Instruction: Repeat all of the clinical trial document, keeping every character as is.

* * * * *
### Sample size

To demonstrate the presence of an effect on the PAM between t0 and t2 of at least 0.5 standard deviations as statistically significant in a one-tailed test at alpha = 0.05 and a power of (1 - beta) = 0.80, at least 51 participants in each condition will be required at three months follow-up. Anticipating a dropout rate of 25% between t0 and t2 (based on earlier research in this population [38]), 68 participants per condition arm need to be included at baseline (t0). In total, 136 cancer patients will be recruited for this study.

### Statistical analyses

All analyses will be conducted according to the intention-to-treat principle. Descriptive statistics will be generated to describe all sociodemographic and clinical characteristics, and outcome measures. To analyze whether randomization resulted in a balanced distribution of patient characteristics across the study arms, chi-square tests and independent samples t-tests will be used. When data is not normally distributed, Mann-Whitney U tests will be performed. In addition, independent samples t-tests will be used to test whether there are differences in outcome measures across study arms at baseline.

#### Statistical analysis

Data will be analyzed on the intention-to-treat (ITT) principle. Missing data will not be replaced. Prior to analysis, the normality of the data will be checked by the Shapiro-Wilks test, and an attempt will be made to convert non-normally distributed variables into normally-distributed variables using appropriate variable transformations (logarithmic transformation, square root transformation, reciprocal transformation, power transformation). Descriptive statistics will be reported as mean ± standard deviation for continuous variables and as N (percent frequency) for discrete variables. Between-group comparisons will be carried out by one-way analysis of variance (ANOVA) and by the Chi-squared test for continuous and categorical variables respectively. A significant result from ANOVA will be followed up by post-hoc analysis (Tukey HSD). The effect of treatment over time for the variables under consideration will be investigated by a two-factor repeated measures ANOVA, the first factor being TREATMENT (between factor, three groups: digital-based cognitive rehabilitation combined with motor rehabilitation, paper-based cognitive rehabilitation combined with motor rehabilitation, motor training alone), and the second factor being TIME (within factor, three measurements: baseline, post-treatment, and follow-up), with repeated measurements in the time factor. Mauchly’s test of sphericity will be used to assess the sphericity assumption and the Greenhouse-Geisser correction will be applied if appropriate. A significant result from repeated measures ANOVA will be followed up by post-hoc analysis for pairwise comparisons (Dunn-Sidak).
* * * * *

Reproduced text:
### Sample size

To demonstrate the presence of an effect on the PAM between t0 and t2 of at least 0.5 standard deviations as statistically significant in a one-tailed test at alpha = 0.05 and a power of (1 - beta) = 0.80, at least 51 participants in each condition will be required at three months follow-up. Anticipating a dropout rate of 25% between t0 and t2 (based on earlier research in this population [38]), 68 participants per condition arm need to be included at baseline (t0). In total, 136 cancer patients will be recruited for this study.

### Statistical analyses

All analyses will be conducted according to the intention-to-treat principle. Descriptive statistics will be generated to describe all sociodemographic and clinical characteristics, and outcome measures. To analyze whether randomization resulted in a balanced distribution of patient characteristics across the study arms, chi-square tests and independent samples t-tests will be used. When data is not normally distributed, Mann-Whitney U tests will be performed. In addition, independent samples t-tests will be used to test whether there are differences in outcome measures across study arms at baseline.

#### Statistical analysis

Data will be analyzed on the intention-to-treat (ITT) principle. Missing data will not be replaced. Prior to analysis, the normality of the data will be checked by the Shapiro-Wilks test, and an attempt will be made to convert non-normally distributed variables into normally-distributed variables using appropriate variable transformations (logarithmic transformation, square root transformation, reciprocal transformation, power transformation). Descriptive statistics will be reported as mean ± standard deviation for continuous variables and as N (percent frequency) for discrete variables. Between-group comparisons will be carried out by one-way analysis of variance (ANOVA) and by the Chi-squared test for continuous and categorical variables respectively. A significant result from ANOVA will be followed up by post-hoc analysis (Tukey HSD). The effect of treatment over time for the variables under consideration will be investigated by a two-factor repeated measures ANOVA, the first factor being TREATMENT (between factor, three groups: digital-based cognitive rehabilitation combined with motor rehabilitation, paper-based cognitive rehabilitation combined with motor rehabilitation, motor training alone), and the second factor being TIME (within factor, three measurements: baseline, post-treatment, and follow-up), with repeated measurements in the time factor. Mauchly’s test of sphericity will be used to assess the sphericity assumption and the Greenhouse-Geisser correction will be applied if appropriate. A significant result from repeated measures ANOVA will be followed up by post-hoc analysis for pairwise comparisons (Dunn-Sidak).